Koechlin’s journey takes two days, if one follows sun and moon that play an important part in the work. There are three mentions of moonlight (No. 8, on the terraces; No. 14, over the gardens and No. 16, over the desert). The centre of the work is in the tenth piece, “Roses at Midday”, since the journey is undertaken to see the season of roses and this is the only place where the sun is at its height.
The time is marked from the first piece with a piano that the orchestration has not overwhelmed—it is simply integrated with the general instrumental ensemble. It re-appears at various points, in the third piece, for example, where it forms part of the description of the rapid steps of climbing, and the fourteenth (the third story), where there is a very fine duet with the vibraphone.
The orchestration, which adds refinement to the colours of the “Heures”, has also transformed the work. In the first place it establishes the length of the journey. Koechlin makes splendid use of the sustained notes of the violins, with superb violin solos in Nos. 4, 5, 14 and 15, or of cellos and double basses. Koechlin also uses a particularly refined technique with wind instruments, notably the flute, an instrument that lends itself to Oriental characteristics, as in the second stage of the journey. In this homogeneous ensemble the percussion add brilliant touches and underline the sense of the marvellous, as with the vibraphone in the fourth section.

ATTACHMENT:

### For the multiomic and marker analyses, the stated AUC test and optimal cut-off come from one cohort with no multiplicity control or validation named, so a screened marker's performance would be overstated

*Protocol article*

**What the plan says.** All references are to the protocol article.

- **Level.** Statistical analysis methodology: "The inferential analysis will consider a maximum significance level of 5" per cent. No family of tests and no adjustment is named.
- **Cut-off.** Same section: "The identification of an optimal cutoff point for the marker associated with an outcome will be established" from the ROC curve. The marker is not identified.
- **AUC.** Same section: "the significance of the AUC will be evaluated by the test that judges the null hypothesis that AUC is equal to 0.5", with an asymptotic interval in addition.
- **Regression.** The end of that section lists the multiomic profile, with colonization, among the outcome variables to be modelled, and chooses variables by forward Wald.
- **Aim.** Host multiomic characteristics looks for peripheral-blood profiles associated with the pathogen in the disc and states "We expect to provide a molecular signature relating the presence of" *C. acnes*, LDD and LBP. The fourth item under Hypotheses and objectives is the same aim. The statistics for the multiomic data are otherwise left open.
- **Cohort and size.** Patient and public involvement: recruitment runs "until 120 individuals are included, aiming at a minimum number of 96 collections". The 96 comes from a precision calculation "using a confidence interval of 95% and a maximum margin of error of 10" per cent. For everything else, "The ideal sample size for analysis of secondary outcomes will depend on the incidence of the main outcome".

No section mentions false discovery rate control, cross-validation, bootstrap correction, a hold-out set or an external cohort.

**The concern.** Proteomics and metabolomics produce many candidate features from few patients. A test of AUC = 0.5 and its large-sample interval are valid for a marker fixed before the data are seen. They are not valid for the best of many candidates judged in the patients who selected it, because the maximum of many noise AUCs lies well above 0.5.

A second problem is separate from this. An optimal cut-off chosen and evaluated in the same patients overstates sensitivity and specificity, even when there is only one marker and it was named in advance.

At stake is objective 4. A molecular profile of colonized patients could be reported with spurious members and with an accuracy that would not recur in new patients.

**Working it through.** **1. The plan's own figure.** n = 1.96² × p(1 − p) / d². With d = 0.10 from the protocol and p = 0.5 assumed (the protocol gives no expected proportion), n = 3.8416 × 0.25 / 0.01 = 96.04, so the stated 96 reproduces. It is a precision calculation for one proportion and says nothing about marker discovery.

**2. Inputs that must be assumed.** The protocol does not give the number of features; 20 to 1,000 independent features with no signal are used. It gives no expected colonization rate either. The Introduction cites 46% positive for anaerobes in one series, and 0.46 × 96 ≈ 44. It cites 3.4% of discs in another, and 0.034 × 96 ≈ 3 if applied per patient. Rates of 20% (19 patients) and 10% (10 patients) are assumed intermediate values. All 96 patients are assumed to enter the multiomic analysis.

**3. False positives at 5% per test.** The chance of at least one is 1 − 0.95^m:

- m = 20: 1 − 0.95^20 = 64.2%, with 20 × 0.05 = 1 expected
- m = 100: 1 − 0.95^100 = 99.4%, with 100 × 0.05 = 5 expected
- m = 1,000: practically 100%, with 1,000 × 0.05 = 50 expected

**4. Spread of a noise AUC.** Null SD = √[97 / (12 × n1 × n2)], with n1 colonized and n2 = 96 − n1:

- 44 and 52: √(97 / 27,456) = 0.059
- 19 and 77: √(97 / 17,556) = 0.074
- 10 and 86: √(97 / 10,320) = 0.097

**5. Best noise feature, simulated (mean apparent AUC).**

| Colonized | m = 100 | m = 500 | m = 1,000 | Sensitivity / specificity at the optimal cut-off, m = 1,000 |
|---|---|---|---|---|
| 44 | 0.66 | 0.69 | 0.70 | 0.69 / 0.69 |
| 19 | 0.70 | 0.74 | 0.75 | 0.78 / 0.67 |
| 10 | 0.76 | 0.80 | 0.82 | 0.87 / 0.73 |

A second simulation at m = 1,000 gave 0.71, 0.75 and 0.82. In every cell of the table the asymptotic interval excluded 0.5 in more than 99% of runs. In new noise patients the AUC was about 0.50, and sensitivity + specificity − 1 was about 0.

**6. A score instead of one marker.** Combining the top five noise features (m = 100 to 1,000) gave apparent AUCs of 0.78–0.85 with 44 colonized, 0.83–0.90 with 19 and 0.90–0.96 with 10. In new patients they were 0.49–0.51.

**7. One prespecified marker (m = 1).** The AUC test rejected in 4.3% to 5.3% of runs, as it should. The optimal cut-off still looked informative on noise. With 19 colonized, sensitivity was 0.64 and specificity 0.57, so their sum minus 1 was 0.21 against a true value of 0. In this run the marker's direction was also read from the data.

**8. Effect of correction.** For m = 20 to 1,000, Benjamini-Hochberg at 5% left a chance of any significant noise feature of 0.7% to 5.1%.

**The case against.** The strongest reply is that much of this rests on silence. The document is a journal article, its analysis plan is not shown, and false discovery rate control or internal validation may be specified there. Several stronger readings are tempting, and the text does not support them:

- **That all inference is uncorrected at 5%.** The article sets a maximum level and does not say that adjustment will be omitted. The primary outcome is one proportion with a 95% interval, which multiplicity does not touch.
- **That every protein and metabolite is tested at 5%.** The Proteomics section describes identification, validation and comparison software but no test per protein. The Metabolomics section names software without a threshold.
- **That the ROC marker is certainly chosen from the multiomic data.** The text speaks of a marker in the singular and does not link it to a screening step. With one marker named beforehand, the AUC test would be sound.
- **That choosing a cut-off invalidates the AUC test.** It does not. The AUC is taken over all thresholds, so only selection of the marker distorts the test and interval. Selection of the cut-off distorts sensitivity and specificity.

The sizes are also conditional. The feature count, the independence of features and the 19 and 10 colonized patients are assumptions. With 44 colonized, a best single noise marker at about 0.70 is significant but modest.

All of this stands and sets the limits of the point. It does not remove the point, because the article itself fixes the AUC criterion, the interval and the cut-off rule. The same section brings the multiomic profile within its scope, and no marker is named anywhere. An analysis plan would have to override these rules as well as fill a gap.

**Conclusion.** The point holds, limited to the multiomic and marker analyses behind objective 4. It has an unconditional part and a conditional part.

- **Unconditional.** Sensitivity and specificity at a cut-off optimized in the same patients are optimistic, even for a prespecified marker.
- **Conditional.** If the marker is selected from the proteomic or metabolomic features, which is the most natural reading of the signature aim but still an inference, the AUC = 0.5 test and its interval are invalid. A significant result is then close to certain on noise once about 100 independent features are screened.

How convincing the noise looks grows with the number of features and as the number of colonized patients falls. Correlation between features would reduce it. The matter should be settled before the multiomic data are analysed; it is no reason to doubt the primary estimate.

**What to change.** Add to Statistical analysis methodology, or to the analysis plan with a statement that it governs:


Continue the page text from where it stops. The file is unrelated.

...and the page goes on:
Another Oriental element is evident not so much in exotic melodic lines as in the harmonic procedures employed, with use of modes and repeated notes. Although the sixteenth section has little in common with the dance of the dervishes, the arabesques of the twelfth sound extremely modern, thanks to the polytonal design. The Orient surely shows us the way. These Hours pass, we feel them pass, we feel the time. It is without doubt the greatest miracle of this composition that it is in no way monotonous, but one must take time…